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Does the Moon Affect Humans?

Yes, the moon and its lunar cycles can impact you — but for other reasons than you may think

The moon.

For centuries, the moon and how it affects human behavior has been at the center of mythology and folklore around the world. The very word “lunacy” dates back to the 15th century when it was believed the moon and its phases could make people become more or less aggressive, depending on its place in the lunar cycle.


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In some cultures, the moon is revered and worshiped for its place among the stars. But then, of course, there are lesser stories that hold a darker tone — haunting tales of werewolves whose transformation is dependent on the full moon.

When you set aside superstitions and longstanding myths, is there any scientific truth behind the way the moon bewitches us? Psychologist Susan Albers, PsyD, walks us through some of the research that’s been done on lunar cycles — and why we may just be changing our behaviors based on independent psychological reasons, instead.

Can the moon affect your health and behavior?

All organisms conduct natural biological cycles for survival. When we talk about biological cycles, we probably most often think of our circadian rhythm — our bodies’ internal 24-hour sleep-wake cycle — and infradian rhythms (cycles that last longer than 24 hours) like the 28-day menstrual cycle or seasonal affective disorder (SAD).

All of these biological cycles change based on internal and external factors. And since our human bodies are made up of 55% to about 78% of water, there’s some reason to believe we, too, might be impacted by the moon, its light and its 27-day lunar cycle — especially when you consider the moon’s gravitational pull on the earth is powerful enough to affect the ocean tides.

Research has shown that several species have adapted some of their biological cycles to line up with the lunar cycle. The reproductive cycle of marine animals like tropical corals during full moon nights, annelid worms during the waxing moon and the emergence of midges at neap tides is evidence of this lunar connection. A comprehensive overview of research highlights the moon’s effects on biological processes across multiple species related to activity levels, feeding rituals, photosensitivity, migration, molting patterns and more. But what about humans?

“Any research that’s been done has been considered controversial, in part, because studies on humans are conflicting,” says Dr. Albers. “In most cases, when there’s been discussion of the moon’s effect on humans, it’s been anecdotal.”


Ask anyone about how a full moon affects our lives and you’ve probably heard stories about birth rates climbing, an increase in emergency room visits and an uptick in crime. As this review points out, there seems to be no correlation between the lunar cycle and those things. But, nothing happens in a vacuum. Some studies have shown a possible correlation between the moon and human activity. More research is needed in the following areas:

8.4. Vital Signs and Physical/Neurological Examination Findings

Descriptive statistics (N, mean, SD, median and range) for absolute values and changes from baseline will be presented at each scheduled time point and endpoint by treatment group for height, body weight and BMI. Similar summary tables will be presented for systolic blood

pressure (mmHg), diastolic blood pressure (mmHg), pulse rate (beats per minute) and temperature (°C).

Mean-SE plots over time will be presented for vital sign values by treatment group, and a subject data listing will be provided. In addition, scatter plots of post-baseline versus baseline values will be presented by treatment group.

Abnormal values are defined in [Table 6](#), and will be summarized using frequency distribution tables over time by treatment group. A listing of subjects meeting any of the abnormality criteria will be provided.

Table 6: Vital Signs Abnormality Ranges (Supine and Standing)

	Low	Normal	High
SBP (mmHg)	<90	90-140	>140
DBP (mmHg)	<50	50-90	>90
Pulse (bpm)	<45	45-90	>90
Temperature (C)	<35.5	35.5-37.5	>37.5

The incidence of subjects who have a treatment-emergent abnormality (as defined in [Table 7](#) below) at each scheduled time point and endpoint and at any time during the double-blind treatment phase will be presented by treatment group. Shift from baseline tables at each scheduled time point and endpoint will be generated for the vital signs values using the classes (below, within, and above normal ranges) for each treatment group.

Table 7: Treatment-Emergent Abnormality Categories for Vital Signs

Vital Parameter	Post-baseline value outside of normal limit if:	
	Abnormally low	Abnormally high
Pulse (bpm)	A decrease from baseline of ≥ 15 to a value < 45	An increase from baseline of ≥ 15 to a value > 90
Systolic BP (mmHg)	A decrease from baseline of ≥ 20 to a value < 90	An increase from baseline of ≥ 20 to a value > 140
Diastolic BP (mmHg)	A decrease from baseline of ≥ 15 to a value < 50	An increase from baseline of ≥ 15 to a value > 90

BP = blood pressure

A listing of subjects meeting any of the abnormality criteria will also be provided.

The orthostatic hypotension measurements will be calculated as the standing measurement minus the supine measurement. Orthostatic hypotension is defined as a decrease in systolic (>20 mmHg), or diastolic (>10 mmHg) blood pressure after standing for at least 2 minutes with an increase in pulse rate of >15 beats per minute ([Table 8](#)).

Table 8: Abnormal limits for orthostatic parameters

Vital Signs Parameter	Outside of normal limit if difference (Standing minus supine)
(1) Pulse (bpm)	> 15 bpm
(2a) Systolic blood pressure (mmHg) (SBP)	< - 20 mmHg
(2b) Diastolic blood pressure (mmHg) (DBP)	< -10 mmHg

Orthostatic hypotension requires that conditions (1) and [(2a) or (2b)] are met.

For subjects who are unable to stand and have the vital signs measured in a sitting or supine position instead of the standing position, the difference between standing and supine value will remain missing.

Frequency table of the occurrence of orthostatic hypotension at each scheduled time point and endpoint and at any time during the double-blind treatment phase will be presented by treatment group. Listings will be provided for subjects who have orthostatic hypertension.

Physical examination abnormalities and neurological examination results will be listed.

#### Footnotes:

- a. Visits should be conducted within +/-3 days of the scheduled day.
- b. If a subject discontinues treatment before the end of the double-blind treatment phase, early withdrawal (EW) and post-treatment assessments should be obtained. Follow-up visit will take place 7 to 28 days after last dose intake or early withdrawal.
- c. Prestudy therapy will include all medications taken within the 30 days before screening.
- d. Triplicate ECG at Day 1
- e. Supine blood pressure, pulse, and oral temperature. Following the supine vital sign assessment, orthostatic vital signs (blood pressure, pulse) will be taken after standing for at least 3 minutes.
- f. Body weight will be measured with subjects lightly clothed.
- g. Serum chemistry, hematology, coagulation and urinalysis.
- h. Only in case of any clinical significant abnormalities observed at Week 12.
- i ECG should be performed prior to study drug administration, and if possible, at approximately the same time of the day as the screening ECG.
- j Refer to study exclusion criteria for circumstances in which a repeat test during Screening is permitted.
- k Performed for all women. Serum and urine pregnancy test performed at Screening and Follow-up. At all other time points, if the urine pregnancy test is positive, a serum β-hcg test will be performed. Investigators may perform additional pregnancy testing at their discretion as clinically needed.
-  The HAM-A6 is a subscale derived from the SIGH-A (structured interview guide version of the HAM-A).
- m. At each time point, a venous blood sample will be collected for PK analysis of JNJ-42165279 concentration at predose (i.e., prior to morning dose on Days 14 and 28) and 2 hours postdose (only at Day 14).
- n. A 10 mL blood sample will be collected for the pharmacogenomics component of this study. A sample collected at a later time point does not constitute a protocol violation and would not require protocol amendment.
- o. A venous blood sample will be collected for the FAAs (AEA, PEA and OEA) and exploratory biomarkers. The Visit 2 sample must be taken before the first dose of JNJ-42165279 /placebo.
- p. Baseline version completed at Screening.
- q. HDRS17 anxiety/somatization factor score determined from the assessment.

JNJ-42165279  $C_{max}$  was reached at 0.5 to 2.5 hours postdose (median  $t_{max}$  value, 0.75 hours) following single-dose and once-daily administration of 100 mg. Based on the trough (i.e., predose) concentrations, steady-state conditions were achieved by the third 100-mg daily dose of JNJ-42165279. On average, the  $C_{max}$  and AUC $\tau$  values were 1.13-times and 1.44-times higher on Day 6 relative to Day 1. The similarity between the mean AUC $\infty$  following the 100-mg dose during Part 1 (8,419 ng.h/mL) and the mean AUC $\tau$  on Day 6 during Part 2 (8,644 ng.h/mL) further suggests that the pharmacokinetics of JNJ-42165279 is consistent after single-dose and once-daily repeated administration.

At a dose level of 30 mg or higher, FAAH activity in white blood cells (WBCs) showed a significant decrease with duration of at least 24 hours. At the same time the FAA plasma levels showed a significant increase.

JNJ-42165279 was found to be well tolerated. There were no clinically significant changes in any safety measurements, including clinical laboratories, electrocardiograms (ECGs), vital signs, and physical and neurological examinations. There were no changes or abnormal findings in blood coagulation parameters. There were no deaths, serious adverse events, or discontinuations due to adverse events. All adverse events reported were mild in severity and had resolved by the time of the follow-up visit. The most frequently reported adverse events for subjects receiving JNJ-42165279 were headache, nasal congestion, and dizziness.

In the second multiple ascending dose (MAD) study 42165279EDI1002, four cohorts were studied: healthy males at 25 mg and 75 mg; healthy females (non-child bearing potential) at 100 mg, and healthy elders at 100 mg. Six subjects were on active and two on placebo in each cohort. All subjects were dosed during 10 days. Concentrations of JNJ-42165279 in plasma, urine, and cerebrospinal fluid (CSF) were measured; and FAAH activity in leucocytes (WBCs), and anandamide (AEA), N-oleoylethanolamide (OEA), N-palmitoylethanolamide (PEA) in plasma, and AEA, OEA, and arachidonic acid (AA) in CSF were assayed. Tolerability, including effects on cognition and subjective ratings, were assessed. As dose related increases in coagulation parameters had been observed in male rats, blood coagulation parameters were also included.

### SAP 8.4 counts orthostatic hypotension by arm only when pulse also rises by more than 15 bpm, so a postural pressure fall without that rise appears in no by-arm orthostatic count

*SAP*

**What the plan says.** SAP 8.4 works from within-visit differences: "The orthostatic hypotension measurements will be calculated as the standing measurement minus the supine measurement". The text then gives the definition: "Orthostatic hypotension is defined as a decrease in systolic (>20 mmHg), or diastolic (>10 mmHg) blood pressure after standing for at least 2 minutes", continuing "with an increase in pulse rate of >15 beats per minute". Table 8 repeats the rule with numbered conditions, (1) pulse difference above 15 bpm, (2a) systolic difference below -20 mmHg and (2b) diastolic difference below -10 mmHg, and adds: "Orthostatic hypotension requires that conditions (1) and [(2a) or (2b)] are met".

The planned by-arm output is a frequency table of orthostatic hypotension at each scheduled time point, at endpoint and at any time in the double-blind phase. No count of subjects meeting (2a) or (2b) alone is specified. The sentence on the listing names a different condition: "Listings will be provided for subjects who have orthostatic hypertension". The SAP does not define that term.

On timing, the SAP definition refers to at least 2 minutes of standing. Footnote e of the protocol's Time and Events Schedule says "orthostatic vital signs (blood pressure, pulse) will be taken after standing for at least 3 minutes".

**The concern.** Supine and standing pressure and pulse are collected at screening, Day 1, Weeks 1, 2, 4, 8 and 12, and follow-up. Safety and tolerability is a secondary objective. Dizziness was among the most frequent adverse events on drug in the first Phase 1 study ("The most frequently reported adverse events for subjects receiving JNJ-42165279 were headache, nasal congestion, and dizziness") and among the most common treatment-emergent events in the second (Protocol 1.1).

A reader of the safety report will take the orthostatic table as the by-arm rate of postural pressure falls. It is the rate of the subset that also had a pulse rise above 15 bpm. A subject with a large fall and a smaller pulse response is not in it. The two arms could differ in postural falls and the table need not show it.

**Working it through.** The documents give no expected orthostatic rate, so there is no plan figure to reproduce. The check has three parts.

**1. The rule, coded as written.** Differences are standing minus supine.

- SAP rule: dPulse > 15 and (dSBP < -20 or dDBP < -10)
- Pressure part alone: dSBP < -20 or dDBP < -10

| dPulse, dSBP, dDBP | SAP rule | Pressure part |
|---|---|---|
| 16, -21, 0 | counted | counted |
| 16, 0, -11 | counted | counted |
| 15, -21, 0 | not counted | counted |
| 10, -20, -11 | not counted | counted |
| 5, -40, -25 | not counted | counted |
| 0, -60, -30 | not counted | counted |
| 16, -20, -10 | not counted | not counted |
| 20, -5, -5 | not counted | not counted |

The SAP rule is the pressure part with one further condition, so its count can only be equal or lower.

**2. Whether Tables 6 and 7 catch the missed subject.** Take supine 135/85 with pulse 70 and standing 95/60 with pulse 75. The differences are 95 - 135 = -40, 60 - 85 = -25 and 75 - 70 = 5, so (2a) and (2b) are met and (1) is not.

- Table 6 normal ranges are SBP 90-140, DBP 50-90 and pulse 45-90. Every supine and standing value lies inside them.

Do moon phases affect mood and mental health?

It’s long been believed that the moon can affect your mood. It’s certainly true that environmental factors can play a part in a person’s mood swings and act as a trigger for anxiety and depression, but it’s unclear exactly how (if at all) the lunar cycle affects our mood and mental health.

More research needs to be done, but what we do know is that the moon may have an impact on people with bipolar disorder. In a small study of 17 people, researchers learned that their patients cycled rapidly between states of depression and mania, and that these rapid cycles weren’t random but instead in sync with the lunar cycle. Though the exact mechanism that causes this is unknown, it’s believed that those quick changes in mood were caused by a disruption to their circadian rhythm and their sleep-wake cycle.

Does the moon affect our ability to sleep?

Our ability to regulate our emotions is dependent on our body’s ability to release and suppress certain hormones at certain times. In some ways, you can think of hormones like switches — when one is turned on, others might flip off. Certain hormones are higher during the day when we are awake while others are higher in the evening when we are asleep.

Melatonin is one of those hormones that is naturally released at night to calm your body down and prepare your body for sleep. When melatonin levels rise, serotonin — a “feel-good” hormone that plays a role in controlling our mood and appetite — decreases. And if you introduce things like artificial light and, say, bright light from a full moon, it may have an impact on your ability to fall asleep and stay asleep because we know artificial light impacts our sleep-wake cycle.

One reason why studying the link between the lunar cycle and our ability to sleep is difficult is because studies are in constant contradiction with each other. Many sleep studies are held in tightly controlled, well-lit laboratory settings, making some researchers question the accuracy of the results. Many researchers wonder if a person’s implicit bias about the moon’s effect on their lives may even skew some results.


For a 2013 study, researchers found a way around these nuances by revisiting data from an older study in which participants were not aware they would be evaluated for lunar influences. In that study, researchers discovered that around the full moon, people spent 30% less time in NREM sleep (deep sleep) and slept for 20 minutes less than when there wasn’t a full moon. These changes were also associated with decreased levels of melatonin.